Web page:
By Adrianna Tetley, Executive Director, Association of Ontario Health Centres
Premier Dalton McGuinty’s departure as premier will most certainly bring change to Ontario. But one thing we hope doesn’t change is the provincial government’s commitment to transform our fragmented healthcare system.
What’s required is revolutionary change – delivered in an evolutionary way. And one of the most important changes needed is for system planners to embed a health equity focus into all the new initiatives they roll out this year.
As Health Quality Ontario pointed out in its latest yearly report, “one of the fundamental characteristics of a high-performing healthcare system is being equitable. Inequity in the system can increase death rates, disabilities, distress and discomfort that can prove costly to the healthcare system while jeopardizing its sustainability.”
Great health divide
Here in Ontario, we’re dealing with massive health inequities …. a great health divide that separates the poor from the prosperous, new immigrants and racialized groups from long-time residents and European descendants, Francophones from Anglophones, and Aboriginal peoples from non-Aboriginal populations. The divide also isolates and disadvantages many populations such as lesbian, gay, bisexual and transgendered from accessing the care we need.
The need for action is urgent. Consider just a few of Ontario’s current health inequities:
- People living with low incomes are four times more likely to report poor or fair health as people with high incomes. The lowest income groups use the healthcare system twice as much as higher-income Canadians.
- Those who live in northern regions lose more years to premature death than the national average.
- Immigrant women find it more difficult than Canadian-born women to access the resources they need to stay healthy.
- Aboriginal peoples have, on average, lower life expectancy, higher rates of serious chronic diseases such as diabetes, heart disease, cancer and asthma.
- Francophones rate overall health lower than the rest of Ontarians; have a higher rate of heart disease and are less likely to visit a healthcare facility.
- South Asians, the largest racialized group in Ontario, have diabetes rates of 11-14%, compared to 5-6% for non-racialized Ontarians.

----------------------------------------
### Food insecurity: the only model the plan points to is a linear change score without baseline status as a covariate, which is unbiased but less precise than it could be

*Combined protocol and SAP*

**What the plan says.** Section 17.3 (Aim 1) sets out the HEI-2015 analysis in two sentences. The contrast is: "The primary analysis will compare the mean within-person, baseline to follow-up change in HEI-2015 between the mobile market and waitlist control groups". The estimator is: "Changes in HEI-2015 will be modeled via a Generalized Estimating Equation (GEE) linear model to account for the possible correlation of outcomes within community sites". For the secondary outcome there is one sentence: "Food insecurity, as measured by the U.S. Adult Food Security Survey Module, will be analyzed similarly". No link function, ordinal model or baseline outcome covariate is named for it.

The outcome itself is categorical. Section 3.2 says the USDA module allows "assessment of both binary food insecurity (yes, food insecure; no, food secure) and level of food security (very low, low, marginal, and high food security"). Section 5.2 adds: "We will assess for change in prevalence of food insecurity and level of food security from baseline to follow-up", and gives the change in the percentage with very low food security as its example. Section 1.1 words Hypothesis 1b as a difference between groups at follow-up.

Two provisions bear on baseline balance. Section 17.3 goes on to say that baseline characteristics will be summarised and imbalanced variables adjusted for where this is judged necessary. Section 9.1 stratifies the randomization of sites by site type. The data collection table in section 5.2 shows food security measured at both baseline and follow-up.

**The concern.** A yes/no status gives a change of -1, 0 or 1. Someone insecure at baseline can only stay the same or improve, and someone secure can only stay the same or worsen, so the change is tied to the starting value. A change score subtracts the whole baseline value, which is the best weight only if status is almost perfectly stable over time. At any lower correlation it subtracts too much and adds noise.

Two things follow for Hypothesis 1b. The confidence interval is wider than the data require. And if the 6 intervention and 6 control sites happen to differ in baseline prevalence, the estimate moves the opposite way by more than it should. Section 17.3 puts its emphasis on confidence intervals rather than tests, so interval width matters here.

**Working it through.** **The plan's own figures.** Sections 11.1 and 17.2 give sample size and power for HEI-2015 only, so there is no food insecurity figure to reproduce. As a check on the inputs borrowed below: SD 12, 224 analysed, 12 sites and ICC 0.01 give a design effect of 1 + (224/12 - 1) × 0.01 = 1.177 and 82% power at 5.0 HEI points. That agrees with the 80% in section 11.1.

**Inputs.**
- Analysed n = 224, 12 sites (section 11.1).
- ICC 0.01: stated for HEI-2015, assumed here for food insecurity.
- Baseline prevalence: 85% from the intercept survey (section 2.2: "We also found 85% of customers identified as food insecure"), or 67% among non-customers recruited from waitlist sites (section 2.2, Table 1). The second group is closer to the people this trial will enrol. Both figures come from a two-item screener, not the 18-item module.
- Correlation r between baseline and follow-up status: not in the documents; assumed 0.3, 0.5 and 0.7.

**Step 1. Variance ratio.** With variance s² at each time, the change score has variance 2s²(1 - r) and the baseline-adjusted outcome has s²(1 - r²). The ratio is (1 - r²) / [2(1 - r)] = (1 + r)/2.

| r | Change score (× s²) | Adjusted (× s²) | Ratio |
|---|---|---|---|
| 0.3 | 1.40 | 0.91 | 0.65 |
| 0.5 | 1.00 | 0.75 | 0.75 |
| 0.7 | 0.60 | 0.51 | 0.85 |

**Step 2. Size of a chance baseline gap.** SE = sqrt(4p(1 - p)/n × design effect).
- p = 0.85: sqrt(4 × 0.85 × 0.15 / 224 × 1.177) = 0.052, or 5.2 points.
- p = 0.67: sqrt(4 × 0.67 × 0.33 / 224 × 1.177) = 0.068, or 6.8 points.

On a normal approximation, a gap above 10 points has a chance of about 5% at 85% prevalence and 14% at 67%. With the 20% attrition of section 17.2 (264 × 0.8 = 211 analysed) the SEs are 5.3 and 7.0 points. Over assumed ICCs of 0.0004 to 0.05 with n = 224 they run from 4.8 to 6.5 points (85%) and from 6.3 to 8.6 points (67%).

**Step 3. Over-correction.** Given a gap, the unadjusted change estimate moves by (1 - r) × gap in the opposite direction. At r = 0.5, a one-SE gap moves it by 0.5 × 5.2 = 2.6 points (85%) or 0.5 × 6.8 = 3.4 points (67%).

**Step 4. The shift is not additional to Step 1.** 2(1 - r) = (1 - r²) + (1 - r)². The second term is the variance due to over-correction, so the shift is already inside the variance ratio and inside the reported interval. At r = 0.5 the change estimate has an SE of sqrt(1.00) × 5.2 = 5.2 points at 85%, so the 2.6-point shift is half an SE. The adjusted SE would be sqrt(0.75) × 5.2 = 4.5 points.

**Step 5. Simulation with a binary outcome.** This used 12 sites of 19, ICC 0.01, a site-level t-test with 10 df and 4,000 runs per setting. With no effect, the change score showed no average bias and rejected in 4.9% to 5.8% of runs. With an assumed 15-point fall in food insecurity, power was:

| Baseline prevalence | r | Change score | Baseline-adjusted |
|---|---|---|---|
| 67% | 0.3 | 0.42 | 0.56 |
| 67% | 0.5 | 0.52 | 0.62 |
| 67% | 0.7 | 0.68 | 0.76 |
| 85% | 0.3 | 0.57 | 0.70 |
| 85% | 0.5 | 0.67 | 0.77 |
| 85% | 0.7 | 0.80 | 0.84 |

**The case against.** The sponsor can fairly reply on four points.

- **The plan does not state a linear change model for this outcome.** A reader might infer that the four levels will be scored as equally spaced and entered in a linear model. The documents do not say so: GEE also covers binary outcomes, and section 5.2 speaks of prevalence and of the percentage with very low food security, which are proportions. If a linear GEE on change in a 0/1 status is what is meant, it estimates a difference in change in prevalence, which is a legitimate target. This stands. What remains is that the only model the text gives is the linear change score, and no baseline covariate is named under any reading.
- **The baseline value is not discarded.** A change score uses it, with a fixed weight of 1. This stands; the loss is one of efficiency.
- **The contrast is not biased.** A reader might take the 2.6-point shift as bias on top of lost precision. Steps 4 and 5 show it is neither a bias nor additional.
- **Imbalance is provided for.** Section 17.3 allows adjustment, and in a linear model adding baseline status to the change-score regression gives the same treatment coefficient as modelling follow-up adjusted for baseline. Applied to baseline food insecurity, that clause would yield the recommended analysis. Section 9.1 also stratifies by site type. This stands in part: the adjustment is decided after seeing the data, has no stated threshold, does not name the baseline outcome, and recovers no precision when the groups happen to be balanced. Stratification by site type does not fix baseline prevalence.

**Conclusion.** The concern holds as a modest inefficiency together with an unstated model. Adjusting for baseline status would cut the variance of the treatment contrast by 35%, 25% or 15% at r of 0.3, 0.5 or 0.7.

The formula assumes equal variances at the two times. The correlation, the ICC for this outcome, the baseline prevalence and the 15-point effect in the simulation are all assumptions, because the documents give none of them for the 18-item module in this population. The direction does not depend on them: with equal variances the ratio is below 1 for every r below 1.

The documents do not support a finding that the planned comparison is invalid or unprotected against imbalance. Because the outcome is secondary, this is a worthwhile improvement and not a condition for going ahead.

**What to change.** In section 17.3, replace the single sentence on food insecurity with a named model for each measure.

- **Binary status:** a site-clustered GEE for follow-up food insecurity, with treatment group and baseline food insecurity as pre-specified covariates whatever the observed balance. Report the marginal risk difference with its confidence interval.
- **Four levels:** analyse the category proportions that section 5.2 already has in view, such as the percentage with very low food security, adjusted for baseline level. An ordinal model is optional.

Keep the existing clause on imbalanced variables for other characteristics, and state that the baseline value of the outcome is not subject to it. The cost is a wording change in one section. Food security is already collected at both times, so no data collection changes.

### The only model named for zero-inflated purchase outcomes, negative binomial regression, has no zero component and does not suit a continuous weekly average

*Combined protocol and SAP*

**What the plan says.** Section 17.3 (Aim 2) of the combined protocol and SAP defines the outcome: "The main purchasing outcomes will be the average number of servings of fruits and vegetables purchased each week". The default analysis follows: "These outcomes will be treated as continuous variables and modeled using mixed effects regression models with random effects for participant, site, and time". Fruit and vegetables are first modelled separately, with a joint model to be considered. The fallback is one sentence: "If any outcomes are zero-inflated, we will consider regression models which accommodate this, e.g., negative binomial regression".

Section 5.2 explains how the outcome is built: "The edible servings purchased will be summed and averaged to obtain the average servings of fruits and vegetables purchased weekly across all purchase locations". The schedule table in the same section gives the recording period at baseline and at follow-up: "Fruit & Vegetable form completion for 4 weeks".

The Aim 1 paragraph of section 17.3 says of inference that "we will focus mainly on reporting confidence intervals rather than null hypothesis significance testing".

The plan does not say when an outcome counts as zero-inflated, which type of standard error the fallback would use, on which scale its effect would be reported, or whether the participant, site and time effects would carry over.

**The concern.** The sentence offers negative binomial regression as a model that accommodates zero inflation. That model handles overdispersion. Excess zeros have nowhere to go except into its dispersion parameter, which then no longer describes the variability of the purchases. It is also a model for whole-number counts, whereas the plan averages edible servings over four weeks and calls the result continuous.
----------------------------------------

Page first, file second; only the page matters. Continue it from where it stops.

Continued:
- Lesbian, gay, bisexual and transgendered people have larger health risks, stress and social marginalization and discrimination.
Each and every one of these inequities is preventable.
Given the growing consensus about the ethical and economic imperatives to promote health equity, it’s worrisome that the province’s new Action Plan for Health Care makes little mention of it. In discussions at various policy tables with the Ministry of Health and Long-Term Care (MOHLTC) and the Local Health Integration Networks (LHINs), we hear that new primary care initiatives will not be “prescriptive.”
But here’s our concern: health disparities are persistent, entrenched and relentless. Unless a proactive and prescriptive approach is applied, we could easily end up with a new system that once again delivers inequitable access. Once again, those who are most vulnerable will be left behind. So it’s crucial both the MOHLTC and the LHINs embed equity considerations into their primary care plans before they start rolling them out.
The right tool’s at hand
Luckily, the Ministry has a powerful tool ready and waiting to assist in equity planning. Developed in 2011 by a large team of internal and external advisors, the Health Equity Impact Assessment tool (HEIA) is designed to assist policymakers in identifying any unintended potential impacts of new initiatives on vulnerable or marginalized groups. If negative impacts are revealed, the tool provides a process to develop strategies to mitigate those impacts.
This coming year, we assume both the province and the LHINs will apply HEIA in a rigourous way as they roll out their new initiatives to transform our healthcare system. For example, with respect to any new primary care networks that are developed, it’s vital to ensure that regions and populations experiencing disparities and inequities get increased access to services from interprofessional primary care teams both willing and able to deal with their complex needs.
As a start, we need interprofessional teams:
- with capabilities to develop services for people living in poverty;
- equipped to the many stresses faced by newcomers to Canada and racialized groups; and
- that engage community members developing and delivering programs that address the root causes of the illness and injury.
Detailed province-wide mapping and analysis of population needs must be conducted to assess where these types of services should be extended. This will require strong stewardship from the provincial government to ensure a consistent approach throughout all 14 LHINs.
AOHC intends to play a facilitating role. The next edition of Synergy will include news of a report which will reveal which parts of the province have the greatest need for interprofessional primary healthcare services designed for those populations whose health is most at risk.
It is that kind of evidence that drives AOHC’s conviction on health equity as an integral part of primary care transformation in this province.